The last time the Rangers played a Game Seven at Madison Square Garden, the night ended with one of the most joyful noises ever heard in a sports arena.
That was 1994, of course, and the opponent that night was the Canucks. Fifty-four years of disappointments, heartbreaks and tears were wiped away in 60 minutes, and anyone who saw that will never forget it.
Getting back to the top of the mountaintop this year is going to take another Game Seven win. The Rangers and Senators skate on Thursday night with no more margin for error in their seasons.
The stakes are clear: You win or you stop playing.
While the downside of a loss is tremendous, there's something pretty refreshing about the mindset of a Game Seven. There's nothing to keep in reserve and no reason to save the bullets in your gun because there isn't a tomorrow unless you play the most urgent game of your life.
Given the way the Rangers responded to the same terms in Game Six, there's not much reason to worry about their ability to come up with the intensity that the moment requires. The bigger issue is figuring out which player is going to step up and make the plays that the Rangers need to win the game.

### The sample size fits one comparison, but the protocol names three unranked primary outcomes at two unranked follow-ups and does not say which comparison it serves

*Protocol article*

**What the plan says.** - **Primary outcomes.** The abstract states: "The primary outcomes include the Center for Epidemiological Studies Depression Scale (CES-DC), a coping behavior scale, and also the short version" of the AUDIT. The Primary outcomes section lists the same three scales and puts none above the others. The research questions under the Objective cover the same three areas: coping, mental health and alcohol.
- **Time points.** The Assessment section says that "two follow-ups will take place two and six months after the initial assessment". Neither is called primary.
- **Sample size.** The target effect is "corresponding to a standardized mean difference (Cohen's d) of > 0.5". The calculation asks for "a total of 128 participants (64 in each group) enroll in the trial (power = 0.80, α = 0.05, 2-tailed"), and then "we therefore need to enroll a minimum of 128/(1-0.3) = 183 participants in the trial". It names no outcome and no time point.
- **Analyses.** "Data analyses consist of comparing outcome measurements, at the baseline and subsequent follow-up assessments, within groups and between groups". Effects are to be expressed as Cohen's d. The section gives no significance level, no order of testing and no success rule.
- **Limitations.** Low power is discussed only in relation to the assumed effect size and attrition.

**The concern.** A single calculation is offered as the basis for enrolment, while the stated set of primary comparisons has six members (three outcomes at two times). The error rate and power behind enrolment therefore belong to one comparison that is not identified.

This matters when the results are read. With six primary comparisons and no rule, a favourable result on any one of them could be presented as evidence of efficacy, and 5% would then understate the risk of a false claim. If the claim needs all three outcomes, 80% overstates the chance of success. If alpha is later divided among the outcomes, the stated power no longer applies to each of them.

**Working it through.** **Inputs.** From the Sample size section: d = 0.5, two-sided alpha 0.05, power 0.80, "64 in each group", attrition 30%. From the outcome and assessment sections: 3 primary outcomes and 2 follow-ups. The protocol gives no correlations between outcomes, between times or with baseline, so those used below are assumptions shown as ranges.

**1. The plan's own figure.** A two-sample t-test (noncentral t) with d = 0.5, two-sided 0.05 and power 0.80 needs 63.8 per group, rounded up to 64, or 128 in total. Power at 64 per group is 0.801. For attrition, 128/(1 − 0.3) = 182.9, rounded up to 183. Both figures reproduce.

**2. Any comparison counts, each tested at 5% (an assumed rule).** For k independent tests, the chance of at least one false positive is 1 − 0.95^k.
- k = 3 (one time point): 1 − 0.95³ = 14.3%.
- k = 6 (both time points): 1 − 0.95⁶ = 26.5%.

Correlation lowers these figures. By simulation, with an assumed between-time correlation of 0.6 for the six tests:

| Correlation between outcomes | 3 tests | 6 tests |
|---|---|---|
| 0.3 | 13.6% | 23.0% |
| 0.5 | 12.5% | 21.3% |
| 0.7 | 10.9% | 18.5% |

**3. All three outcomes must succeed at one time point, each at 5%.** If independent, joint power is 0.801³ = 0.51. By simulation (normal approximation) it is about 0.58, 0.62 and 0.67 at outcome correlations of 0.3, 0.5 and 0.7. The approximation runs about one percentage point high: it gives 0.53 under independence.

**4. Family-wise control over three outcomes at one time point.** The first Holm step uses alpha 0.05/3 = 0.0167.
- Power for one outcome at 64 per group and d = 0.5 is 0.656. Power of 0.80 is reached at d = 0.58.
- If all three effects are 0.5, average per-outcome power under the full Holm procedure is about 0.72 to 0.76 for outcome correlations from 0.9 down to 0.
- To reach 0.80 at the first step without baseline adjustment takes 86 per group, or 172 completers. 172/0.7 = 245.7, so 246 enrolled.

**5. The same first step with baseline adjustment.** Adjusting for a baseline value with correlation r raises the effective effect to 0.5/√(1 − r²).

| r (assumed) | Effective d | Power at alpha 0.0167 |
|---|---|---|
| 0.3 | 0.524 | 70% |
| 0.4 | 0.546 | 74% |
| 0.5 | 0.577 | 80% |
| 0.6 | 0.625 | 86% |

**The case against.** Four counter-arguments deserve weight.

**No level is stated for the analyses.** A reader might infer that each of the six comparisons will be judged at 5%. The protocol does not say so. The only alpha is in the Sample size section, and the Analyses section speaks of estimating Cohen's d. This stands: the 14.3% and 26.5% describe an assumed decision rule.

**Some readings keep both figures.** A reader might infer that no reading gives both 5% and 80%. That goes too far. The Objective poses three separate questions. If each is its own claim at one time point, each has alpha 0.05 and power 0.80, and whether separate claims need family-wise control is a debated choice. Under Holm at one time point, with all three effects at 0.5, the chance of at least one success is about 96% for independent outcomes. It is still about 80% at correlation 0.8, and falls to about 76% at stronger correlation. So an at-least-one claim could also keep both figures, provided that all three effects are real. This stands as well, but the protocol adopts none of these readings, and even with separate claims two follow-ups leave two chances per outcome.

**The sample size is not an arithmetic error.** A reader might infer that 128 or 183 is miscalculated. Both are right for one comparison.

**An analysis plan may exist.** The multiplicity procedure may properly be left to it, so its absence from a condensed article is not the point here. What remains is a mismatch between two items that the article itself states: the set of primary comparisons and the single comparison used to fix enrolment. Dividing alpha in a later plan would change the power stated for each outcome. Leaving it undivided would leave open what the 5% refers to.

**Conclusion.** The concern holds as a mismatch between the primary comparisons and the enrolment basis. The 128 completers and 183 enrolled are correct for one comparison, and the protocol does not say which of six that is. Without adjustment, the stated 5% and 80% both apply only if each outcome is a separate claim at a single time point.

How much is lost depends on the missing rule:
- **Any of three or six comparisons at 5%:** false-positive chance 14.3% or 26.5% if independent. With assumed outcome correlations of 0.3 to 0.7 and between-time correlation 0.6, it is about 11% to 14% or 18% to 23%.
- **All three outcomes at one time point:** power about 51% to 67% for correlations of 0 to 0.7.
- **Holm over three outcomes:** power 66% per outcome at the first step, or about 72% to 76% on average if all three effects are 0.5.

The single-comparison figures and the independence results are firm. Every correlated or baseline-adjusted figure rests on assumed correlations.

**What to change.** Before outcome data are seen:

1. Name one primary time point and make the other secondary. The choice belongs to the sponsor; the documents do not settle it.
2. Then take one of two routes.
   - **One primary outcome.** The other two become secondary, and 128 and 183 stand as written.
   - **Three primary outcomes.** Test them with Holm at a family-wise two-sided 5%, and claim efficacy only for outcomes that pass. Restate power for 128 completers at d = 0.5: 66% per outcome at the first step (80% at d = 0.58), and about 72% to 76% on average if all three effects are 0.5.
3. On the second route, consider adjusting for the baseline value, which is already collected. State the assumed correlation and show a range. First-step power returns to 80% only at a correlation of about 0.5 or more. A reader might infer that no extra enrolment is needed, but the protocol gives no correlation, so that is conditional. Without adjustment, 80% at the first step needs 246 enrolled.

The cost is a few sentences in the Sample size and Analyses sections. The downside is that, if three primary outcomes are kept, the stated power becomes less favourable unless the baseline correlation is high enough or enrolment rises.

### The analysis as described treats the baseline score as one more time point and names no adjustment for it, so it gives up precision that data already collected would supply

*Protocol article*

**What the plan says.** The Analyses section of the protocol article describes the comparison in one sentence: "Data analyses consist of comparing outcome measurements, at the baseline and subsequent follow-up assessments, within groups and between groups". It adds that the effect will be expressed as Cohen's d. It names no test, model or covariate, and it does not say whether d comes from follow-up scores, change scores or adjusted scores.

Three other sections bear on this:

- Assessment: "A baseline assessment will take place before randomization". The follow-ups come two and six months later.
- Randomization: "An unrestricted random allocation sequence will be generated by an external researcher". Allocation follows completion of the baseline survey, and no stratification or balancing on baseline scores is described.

Marian Gaborik has been almost invisible in this series, but the team could really use the kind of performance he gave them all season. When Gaborik is in front of the net and the Rangers have the puck, the chances of something good happening go up exponentially.
Brad Richards was brought to New York to win games just like this and he made good on that expectation by being perhaps the best player on the ice during the crucial second period of Game Six. He's risen to the moment all season -- Richards was one of the team leaders in game-winning goals -- and it feels like he's got a little bit more left in that tank.
Ryan Callahan was the other leader in game winners and captains are the kinds of players that you look to for Game Seven heroics. These three have been the most important forwards on the team all season and it is almost impossible to think the Rangers will win if one of them doesn't step up in a major way.
And, then, of course, there's Henrik Lundqvist. He's been everything the Rangers have needed him to be all season and he'll need to be at the same level again on Thursday night.
He's the safest bet of the four, but it won't be enough to just put everything on Lundqvist's shoulders. The Rangers need their stars to play like it to keep the hope of another epic Garden Party alive.